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Epic Open Water Swims



Few sports are as demanding as open water swimming, and even fewer put its practitioners face to face with alpha predators, namely man-eating sharks. For the toughest swims, however, the athletes at the top of this game continue to add danger and difficulty as they strive for ever-more-challenging records. The swimmers below have dived into high-altitude Himalayan lakes, chilled Cold War tensions and braved waters infested with sharks, leopard seals and box jellyfish.

Here are the most epic open water swims ever undertaken.

Trans-Atlantic Fright

The greatest feat in open water swimming is underway right now. It began in May, when Frenchman-turned-Texan Ben Lecomte pushed off into the water near Tokyo, Japan. He is headed for San Francisco. If he completes the 6-month swim across the Pacific Ocean, he will be the first to make this gigantic crossing — the longest open water swim ever. He will use GPS markers to pinpoint the place he stops swimming one day and should begin the next.

A quick look at Lecomte’s resume gives an idea of his chances. In 1998, he swam across the Atlantic Ocean, becoming the first to do so without a kickboard (apparently, some 3-year old had kickboarded his way across the ocean beforehand). He swam eight hours a day, often shadowed by behemoth sharks, on that 73-day mission. He also figured out a nifty trick for upping motivation: before embarking, he asked his girlfriend to marry him. She said that she would tell him her answer in France. He finished the swim… and they got hitched.

Open Water Everest

The highest distance swim was completed at an elevation most people, including lots of mountaineers, never reach. For this record-setting achievement, Lewis Pugh, a British Lawyer and environmentalist, chose Lake Pumori, an alpine lake in the Himalaya Mountains located 5,300 meters above sea level. Mount Everest’s summit is visible from its icy waters. In 2010, Pugh swam a kilometer in this lake. The altitude was an added difficulty, even for Pugh, who was the first person to complete a major distance swim in each of the world’s oceans, including the Arctic and Southern oceans. He swam across the North Pole (yep, you read that correctly) and did a kilometer in Antarctica, the most southerly swim ever.

102 Miles

102 miles: that is the longest that any person has ever swam in open waters, unassisted, without resting. It is a record still standing 30 years after Diana Nyad chopped her way from the Bahamas to Florida. Last year, the sportscaster and squash player attempted to best her own record with a swim from Cuba to Florida, a more difficult stretch of water that is longer by a half mile. As always, she was stung by jellyfish and risked shark attack, as she swam without a shark cage, which is believed to gently pull the swimmer along. After 90 miles and 29 hours in the water, asthma and shoulder pain forced her to give up. Other swimmers have done longer crossings inside cages, but Nyad’s 102-mile swim remains the benchmark for pure, unassisted athleticism in open water.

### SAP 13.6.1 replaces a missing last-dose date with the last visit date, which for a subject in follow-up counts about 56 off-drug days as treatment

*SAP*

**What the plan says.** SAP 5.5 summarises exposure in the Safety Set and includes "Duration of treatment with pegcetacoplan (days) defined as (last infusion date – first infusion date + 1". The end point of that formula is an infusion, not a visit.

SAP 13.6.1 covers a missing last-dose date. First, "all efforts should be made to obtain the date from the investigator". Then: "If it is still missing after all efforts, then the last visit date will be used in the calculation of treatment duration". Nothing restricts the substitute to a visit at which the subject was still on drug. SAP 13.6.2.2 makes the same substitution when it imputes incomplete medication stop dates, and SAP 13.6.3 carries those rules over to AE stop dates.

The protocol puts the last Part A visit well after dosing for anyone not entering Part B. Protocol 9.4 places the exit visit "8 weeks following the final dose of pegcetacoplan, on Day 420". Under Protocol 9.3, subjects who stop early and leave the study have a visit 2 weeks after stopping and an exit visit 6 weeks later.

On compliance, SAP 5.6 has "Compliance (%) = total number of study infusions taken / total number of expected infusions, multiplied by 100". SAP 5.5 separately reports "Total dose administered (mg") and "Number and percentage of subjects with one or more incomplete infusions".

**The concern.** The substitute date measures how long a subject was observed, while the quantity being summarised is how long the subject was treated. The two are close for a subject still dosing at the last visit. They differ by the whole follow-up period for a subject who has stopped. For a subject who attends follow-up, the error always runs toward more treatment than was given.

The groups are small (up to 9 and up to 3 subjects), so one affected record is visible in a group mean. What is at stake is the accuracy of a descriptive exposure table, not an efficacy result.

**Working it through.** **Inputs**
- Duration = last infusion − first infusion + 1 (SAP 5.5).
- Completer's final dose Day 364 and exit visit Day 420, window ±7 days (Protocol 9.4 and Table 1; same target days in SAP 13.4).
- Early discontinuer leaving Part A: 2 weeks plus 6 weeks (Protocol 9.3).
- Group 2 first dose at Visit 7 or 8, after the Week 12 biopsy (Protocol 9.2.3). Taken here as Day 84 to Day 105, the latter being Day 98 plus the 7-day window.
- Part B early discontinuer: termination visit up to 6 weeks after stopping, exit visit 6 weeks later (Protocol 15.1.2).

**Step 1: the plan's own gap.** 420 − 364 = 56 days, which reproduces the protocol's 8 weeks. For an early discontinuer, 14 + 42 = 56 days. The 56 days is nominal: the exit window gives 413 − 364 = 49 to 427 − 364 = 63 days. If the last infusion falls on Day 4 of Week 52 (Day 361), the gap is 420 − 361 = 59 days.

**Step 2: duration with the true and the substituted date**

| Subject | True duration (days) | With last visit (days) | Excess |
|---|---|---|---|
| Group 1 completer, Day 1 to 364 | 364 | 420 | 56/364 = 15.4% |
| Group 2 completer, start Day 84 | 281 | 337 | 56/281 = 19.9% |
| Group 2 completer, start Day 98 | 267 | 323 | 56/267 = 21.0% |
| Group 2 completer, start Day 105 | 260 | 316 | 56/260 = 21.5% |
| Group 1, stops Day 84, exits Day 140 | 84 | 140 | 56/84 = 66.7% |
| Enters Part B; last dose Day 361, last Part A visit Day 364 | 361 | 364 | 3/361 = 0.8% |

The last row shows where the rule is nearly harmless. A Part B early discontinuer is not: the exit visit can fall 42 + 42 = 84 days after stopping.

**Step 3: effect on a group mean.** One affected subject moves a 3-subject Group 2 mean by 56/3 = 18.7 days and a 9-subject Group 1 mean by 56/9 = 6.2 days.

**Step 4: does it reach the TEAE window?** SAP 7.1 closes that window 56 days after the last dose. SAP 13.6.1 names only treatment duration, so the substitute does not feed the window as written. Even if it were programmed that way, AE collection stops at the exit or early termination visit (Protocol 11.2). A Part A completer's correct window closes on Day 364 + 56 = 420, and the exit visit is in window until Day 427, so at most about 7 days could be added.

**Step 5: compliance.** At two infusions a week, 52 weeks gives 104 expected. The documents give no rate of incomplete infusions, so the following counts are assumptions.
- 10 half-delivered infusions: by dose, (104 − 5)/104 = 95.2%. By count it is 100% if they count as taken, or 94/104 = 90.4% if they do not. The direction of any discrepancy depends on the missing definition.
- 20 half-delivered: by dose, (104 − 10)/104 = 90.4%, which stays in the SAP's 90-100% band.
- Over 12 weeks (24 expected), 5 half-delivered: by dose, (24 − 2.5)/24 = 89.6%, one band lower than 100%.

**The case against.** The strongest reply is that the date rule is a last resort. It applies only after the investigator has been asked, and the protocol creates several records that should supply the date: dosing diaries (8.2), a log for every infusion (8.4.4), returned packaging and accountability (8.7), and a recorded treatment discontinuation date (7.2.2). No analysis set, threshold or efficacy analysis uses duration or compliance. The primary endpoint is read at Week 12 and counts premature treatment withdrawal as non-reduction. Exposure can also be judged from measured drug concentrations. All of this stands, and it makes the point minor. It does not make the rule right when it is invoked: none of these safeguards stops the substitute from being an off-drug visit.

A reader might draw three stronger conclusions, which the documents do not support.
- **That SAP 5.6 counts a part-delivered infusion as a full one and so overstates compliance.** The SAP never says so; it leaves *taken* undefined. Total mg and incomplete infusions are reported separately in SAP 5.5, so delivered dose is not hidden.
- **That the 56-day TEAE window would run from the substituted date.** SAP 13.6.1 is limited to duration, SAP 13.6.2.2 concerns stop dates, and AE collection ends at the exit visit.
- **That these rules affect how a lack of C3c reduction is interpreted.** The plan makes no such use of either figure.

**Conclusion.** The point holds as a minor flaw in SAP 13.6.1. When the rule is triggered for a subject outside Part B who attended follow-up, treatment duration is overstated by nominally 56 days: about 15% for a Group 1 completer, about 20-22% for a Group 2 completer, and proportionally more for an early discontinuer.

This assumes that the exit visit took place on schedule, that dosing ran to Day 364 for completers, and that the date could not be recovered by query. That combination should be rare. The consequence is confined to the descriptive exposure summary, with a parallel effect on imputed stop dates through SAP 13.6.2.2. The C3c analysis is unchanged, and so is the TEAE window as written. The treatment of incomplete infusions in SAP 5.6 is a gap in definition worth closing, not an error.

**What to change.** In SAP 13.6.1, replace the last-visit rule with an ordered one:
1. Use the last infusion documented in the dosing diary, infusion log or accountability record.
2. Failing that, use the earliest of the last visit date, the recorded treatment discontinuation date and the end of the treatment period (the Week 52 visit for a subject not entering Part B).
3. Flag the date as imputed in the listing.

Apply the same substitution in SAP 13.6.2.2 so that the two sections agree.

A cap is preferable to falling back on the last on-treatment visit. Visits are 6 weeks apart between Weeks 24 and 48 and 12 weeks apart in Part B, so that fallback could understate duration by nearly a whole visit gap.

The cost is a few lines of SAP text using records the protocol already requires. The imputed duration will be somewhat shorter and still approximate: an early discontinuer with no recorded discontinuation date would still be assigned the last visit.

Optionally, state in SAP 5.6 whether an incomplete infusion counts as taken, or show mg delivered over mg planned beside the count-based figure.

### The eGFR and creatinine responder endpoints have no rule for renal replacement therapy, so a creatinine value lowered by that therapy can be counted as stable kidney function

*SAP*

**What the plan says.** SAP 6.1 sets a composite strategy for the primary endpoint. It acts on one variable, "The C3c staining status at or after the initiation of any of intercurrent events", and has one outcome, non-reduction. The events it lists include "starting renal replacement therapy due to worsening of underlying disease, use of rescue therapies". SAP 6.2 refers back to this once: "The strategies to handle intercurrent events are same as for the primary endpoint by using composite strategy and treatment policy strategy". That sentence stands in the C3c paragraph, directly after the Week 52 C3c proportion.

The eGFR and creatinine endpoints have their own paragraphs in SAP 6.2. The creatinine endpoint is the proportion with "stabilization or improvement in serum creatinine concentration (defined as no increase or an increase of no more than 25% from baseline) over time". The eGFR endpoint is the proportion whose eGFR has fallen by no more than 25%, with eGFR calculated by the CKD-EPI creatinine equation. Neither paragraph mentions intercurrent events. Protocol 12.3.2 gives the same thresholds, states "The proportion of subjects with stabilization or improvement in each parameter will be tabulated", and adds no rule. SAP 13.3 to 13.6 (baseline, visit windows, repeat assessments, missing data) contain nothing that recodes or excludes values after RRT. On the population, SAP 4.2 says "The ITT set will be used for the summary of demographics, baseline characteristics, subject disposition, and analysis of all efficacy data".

Cold War, Cold Swim

When Lynne Cox swam across the Bering Strait in 1987, she may have done more than become the first person to splash across the frigid channel. She could have helped thaw Cold War tensions between the U.S. and Soviet Union. When the Soviets granted her permission to stand on Big Diomede, the island that marks the Russian side of the strait, she was the first American in decades given the privilege. Big Diomede and its American cousin Little Diomede are two volcanic nubs between the Chukchi and Bering seas. Between them is an international date line and 2.7 miles of ferocious waters. The nations on each side of the strait smiled on the achievement of swimming between them, apparently for long enough to forget about the constant threat of mutually assured destruction.

Extreme Repeats

Are your swims lacking sparks after all these years? Do you yearn for the days when swimming excited you, made you feel like it was your first time crossing the English Channel? Yeah, swimming the channel, still one of the world’s most hardcore swims, done by fewer people than have climbed Mount Everest,  can get a little dull. When that happens, spice up your swims with some repeats. That’s what Jon Erikson, Philip Rush, and Alison Streeter have done. They are the only people to have swam the channel, turned around, swam it a second time, turned around and done it a third time. The unpredictable weather, currents and shipping boats that frequent the channel make for a zesty, rejuvenating challenge. It’s sure to get your blood pumping, like your first time on the channel all over again.

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